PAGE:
The Government relies on Ken Hughes who was appointed as the “special adviser for the beverage alcohol review”. His report on the retail landscape for beer and alcohol makes compelling reading but nowhere does he advocate ripping up the contract (the Master Framework Agreement) with the three big brewers who largely own the Beer Store. Hughes tells us:
“The alcohol retail landscape is diverse and complex. The largest retailer, the LCBO, is government-owned and provides a significant annual contribution to the provincial treasury – $2.12 billion in 2017–18. Beer sales are dominated by The Beer Store (TBS), a near-monopoly primarily owned by three of the biggest multinational brewing companies. While most Ontarians view the retail experience at the LCBO favourably, shopping at most TBS locations has changed very little over the past century.”
Hughes recommends the Government should:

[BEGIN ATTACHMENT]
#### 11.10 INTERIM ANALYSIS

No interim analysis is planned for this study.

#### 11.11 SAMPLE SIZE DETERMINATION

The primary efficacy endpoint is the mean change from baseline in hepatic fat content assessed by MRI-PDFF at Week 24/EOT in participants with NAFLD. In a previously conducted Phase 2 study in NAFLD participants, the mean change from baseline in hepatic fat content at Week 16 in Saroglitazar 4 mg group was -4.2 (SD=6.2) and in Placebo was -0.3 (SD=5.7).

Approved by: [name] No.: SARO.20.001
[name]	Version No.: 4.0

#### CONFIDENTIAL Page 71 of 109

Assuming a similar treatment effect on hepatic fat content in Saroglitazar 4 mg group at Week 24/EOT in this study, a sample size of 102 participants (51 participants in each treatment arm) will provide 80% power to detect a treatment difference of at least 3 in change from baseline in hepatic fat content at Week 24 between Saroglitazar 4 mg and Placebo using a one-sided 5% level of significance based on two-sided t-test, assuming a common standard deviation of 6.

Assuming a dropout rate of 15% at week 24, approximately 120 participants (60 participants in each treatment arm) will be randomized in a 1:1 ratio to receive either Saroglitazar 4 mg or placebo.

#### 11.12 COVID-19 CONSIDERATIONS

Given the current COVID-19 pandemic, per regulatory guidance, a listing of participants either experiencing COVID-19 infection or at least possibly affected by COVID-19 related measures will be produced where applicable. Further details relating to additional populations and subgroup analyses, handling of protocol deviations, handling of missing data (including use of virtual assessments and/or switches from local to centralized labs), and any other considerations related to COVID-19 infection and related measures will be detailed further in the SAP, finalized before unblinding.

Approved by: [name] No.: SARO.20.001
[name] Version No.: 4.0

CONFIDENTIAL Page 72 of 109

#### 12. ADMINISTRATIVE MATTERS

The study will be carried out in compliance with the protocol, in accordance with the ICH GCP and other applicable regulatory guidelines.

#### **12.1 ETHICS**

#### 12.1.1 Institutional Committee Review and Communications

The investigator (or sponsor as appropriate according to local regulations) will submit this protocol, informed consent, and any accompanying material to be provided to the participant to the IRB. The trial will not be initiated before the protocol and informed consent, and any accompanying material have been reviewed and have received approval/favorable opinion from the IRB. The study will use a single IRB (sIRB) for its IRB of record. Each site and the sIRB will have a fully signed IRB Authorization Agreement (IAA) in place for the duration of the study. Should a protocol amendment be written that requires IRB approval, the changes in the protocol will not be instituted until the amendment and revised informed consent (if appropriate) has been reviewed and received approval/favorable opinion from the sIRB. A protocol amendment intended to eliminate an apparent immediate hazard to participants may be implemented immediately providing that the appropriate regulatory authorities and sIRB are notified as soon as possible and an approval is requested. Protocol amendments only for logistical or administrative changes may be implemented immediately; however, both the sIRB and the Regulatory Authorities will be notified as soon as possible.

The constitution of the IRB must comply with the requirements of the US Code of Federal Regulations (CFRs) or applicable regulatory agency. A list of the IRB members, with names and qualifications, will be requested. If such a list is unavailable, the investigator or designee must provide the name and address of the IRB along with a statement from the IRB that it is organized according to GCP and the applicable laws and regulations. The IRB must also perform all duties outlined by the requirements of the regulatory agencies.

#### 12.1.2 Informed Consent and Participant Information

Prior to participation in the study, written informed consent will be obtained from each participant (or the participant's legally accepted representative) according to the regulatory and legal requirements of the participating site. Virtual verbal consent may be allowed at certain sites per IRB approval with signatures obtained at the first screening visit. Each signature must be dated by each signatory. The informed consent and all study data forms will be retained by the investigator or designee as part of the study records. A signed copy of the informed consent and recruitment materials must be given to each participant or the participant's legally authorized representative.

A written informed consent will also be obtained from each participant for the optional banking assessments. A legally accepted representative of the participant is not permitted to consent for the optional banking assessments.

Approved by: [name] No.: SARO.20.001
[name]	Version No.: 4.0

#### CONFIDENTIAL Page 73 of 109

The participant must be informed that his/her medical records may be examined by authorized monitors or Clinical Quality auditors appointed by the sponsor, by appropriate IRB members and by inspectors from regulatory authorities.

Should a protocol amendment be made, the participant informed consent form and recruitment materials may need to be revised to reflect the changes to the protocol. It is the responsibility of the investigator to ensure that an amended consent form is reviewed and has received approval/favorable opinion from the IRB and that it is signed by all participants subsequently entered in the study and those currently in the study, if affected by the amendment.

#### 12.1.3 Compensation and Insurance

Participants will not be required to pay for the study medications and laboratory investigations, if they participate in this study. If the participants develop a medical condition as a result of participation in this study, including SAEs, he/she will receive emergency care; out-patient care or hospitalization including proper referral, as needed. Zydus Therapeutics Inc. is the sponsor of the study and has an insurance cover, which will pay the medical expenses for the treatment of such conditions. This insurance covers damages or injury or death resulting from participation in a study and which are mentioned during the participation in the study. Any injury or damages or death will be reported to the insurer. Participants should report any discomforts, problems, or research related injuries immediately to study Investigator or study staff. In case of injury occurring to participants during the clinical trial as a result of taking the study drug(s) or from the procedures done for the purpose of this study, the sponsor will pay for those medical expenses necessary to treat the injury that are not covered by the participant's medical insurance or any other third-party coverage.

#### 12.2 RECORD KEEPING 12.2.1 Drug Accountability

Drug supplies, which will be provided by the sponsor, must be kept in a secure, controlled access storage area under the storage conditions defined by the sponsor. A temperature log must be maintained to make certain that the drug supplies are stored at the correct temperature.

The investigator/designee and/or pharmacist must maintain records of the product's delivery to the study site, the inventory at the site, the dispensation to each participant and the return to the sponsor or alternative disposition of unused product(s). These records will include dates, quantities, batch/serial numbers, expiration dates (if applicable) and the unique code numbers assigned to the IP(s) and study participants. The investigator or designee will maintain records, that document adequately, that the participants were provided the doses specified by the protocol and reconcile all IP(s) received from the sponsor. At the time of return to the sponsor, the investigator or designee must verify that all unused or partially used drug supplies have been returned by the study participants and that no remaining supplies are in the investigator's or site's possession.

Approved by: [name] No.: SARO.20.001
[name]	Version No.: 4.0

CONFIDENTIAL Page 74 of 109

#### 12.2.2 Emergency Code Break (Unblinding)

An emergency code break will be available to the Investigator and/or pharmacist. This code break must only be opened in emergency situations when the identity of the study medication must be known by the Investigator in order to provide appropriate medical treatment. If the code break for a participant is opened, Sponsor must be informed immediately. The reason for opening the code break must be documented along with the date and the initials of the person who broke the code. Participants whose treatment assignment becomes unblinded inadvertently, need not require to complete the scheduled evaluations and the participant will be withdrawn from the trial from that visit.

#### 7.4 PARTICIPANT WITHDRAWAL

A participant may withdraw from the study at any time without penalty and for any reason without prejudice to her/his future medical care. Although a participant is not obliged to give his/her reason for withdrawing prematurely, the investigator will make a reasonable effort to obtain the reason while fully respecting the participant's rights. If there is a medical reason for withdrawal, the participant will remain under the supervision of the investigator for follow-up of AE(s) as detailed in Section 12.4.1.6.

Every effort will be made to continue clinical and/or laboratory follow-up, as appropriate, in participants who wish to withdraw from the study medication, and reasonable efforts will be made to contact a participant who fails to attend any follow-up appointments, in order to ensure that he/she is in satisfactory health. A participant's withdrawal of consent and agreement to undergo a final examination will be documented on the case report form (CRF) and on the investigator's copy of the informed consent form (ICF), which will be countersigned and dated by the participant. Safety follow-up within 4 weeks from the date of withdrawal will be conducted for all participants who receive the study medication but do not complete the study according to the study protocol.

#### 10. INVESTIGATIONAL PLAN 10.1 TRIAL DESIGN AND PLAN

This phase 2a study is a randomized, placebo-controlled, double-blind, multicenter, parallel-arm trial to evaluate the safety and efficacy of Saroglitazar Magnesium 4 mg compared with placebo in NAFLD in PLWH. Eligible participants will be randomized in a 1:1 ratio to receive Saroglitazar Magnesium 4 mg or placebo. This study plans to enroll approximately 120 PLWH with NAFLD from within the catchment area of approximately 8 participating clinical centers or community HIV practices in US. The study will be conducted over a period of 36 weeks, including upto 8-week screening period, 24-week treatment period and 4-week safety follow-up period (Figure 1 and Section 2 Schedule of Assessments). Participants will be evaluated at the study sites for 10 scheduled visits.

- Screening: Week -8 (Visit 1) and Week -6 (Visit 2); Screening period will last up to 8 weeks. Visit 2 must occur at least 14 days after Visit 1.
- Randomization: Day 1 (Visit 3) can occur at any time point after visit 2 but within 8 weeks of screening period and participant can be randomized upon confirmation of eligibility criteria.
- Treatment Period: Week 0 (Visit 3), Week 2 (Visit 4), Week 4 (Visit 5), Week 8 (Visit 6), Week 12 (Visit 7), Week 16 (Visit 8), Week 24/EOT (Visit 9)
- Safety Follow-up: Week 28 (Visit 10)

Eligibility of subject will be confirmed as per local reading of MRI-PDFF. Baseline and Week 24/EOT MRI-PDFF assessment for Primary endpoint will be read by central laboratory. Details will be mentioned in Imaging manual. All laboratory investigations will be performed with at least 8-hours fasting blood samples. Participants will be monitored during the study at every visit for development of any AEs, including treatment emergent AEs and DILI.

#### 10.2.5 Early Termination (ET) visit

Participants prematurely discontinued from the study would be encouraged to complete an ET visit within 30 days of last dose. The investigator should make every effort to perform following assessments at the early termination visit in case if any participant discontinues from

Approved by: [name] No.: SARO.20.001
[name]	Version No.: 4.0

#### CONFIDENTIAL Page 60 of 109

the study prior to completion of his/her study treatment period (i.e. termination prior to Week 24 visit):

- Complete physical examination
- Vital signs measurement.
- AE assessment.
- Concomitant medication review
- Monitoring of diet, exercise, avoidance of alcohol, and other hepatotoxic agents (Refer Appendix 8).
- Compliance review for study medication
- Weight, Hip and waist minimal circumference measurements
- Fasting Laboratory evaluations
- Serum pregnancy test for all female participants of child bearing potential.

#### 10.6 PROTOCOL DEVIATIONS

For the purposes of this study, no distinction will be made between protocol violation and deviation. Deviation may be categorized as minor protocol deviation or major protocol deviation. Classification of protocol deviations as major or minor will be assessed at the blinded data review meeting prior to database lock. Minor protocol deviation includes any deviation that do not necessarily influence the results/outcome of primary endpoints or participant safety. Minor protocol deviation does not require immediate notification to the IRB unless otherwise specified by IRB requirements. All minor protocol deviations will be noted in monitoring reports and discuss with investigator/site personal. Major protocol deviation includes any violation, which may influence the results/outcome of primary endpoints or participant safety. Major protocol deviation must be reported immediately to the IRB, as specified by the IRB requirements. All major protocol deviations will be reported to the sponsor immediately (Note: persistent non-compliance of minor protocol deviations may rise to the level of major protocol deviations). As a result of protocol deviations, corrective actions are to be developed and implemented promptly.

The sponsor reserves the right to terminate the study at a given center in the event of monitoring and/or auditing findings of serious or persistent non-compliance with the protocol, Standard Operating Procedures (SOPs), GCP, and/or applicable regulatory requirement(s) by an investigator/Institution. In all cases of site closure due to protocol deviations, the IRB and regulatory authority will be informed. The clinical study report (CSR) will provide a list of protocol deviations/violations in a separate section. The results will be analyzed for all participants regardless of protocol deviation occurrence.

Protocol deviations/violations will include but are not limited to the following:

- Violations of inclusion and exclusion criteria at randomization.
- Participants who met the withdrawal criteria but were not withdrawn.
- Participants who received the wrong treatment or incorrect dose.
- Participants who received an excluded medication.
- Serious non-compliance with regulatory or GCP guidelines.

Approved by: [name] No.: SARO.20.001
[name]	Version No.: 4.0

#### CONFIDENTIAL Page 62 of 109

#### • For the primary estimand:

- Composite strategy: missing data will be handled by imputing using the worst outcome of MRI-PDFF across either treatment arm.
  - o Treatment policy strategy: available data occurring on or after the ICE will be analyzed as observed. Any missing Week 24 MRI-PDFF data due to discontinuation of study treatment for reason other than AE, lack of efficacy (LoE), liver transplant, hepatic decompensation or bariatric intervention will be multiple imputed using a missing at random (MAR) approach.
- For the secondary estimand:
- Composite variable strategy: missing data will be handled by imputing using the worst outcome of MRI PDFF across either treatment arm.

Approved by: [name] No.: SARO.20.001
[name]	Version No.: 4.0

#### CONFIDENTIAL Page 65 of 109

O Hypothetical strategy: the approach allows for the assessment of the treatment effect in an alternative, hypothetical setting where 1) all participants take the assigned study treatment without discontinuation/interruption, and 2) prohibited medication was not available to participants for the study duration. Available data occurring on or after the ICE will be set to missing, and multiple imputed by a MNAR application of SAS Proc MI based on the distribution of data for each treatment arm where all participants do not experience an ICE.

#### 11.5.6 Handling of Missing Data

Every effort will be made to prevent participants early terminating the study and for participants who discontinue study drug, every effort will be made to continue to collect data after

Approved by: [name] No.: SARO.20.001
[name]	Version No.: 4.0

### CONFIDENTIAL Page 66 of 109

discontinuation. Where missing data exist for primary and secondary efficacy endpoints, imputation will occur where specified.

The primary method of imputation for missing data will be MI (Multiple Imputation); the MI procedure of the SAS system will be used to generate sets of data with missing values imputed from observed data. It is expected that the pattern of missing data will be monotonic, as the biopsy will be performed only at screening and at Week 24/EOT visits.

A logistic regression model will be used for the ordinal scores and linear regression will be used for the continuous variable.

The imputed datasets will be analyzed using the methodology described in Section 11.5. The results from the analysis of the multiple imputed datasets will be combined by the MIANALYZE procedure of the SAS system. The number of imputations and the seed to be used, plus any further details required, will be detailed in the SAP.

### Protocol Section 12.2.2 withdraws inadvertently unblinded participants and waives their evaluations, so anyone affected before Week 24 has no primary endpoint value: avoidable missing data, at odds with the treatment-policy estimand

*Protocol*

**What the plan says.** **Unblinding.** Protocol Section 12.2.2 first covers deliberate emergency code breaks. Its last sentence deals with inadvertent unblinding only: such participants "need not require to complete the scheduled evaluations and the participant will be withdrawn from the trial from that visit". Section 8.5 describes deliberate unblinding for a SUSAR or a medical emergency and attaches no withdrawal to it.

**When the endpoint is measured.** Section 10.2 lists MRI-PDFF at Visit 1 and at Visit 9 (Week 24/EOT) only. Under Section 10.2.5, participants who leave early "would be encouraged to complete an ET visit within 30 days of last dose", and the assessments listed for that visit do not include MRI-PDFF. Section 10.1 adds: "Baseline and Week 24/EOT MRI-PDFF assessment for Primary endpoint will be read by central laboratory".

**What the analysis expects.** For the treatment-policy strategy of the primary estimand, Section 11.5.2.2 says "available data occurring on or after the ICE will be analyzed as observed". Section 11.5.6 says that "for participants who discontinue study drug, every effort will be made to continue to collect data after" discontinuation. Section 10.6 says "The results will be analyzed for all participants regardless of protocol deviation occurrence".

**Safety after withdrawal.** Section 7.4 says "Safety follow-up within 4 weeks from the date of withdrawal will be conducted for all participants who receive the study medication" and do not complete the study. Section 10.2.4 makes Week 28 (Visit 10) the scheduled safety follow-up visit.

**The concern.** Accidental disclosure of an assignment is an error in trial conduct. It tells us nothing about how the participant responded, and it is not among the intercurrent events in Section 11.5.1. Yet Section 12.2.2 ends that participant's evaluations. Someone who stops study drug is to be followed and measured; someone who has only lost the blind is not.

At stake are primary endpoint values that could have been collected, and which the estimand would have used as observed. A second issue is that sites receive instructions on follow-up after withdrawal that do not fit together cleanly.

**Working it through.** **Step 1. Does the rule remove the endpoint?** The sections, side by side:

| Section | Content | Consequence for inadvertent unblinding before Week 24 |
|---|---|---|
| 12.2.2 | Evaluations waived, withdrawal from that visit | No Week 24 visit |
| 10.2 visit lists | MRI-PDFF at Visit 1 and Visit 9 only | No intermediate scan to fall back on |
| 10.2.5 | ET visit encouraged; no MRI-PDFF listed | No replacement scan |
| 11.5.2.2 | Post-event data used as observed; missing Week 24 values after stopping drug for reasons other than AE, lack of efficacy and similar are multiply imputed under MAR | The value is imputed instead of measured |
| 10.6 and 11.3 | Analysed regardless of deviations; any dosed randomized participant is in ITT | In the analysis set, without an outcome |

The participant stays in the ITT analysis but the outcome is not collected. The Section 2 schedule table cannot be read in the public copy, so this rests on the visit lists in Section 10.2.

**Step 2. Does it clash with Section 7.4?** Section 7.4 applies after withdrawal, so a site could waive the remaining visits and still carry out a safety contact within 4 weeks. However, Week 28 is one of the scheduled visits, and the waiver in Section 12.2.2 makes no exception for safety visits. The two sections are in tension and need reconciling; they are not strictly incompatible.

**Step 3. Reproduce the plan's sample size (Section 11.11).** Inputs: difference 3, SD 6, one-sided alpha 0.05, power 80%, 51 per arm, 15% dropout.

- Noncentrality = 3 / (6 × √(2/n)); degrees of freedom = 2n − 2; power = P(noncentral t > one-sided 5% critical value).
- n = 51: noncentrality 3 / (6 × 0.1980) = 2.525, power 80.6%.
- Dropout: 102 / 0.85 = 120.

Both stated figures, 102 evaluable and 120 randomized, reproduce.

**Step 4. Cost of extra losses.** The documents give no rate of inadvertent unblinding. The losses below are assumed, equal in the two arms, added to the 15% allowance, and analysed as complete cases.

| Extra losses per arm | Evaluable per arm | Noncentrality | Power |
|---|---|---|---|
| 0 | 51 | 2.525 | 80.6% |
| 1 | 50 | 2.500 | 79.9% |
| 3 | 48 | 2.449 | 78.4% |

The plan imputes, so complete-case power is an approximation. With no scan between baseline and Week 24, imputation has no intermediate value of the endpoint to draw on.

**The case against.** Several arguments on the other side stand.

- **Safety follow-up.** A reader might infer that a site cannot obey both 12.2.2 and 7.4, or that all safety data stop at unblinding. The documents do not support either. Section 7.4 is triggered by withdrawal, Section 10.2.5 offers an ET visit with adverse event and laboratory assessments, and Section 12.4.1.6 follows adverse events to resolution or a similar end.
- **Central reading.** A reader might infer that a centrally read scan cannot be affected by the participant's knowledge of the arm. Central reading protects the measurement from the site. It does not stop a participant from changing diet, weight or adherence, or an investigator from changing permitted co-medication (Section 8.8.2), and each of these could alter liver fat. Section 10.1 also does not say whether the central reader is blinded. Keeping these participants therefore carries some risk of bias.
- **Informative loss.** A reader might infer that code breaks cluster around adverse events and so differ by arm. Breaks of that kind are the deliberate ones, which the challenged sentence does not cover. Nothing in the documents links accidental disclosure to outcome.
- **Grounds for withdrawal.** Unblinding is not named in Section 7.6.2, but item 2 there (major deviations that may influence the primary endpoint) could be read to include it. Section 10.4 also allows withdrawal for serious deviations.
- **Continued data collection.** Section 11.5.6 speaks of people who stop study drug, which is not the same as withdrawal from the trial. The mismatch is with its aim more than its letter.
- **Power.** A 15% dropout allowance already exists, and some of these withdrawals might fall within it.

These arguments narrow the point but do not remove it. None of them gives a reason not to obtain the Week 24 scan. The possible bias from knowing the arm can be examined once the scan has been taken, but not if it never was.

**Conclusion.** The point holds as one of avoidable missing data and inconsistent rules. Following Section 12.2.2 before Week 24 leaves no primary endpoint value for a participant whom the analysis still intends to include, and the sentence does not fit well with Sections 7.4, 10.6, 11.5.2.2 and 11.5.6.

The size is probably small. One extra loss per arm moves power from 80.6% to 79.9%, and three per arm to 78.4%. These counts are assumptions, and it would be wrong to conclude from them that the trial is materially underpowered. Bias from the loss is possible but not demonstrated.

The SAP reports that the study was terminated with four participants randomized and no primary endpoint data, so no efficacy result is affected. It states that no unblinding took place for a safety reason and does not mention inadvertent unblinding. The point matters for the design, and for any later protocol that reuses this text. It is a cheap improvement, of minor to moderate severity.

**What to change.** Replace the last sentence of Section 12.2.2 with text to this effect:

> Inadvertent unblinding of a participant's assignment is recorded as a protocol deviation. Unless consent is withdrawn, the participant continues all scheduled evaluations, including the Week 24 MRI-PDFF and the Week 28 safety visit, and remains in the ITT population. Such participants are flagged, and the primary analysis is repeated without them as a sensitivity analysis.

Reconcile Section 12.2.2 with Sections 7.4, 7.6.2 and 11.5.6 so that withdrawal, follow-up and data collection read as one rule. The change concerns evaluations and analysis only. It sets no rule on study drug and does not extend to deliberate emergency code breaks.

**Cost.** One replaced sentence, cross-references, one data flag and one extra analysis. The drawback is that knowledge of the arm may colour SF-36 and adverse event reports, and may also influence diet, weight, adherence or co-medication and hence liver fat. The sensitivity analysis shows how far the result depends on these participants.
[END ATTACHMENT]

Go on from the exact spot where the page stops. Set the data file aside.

“Do everything possible under the Master Framework Agreement to authorize additional alcohol retail outlets.”
Caroline Mulroney, the Attorney General, is another local MPP who seems drunk on power. Included in her long list of responsibilities and duties she
shall advise the Government upon all matters of law connected with legislative enactments and upon all matters of law referred to him or her by the Government;
shall advise the Government upon all matters of a legislative nature and superintend all Government measures of a legislative nature;
Her Ministry’s website tells us
“As chief law officer, the Attorney General has a special responsibility to be the guardian of that most elusive concept - the rule of law. The rule of law is a well-established legal principle, but hard to easily define. It is the rule of law that protects individuals, and society as a whole, from arbitrary measures and safeguards personal liberties.
The Attorney General has a special role to play in advising Cabinet to ensure the rule of law is maintained and that Cabinet actions are legally and constitutionally valid.”
Ripping up contracts
In the second reading debate on the Bill on 30 May 2019 Nathalie des Rosiers warns that ripping up the contract could incur costs of over a billion dollars.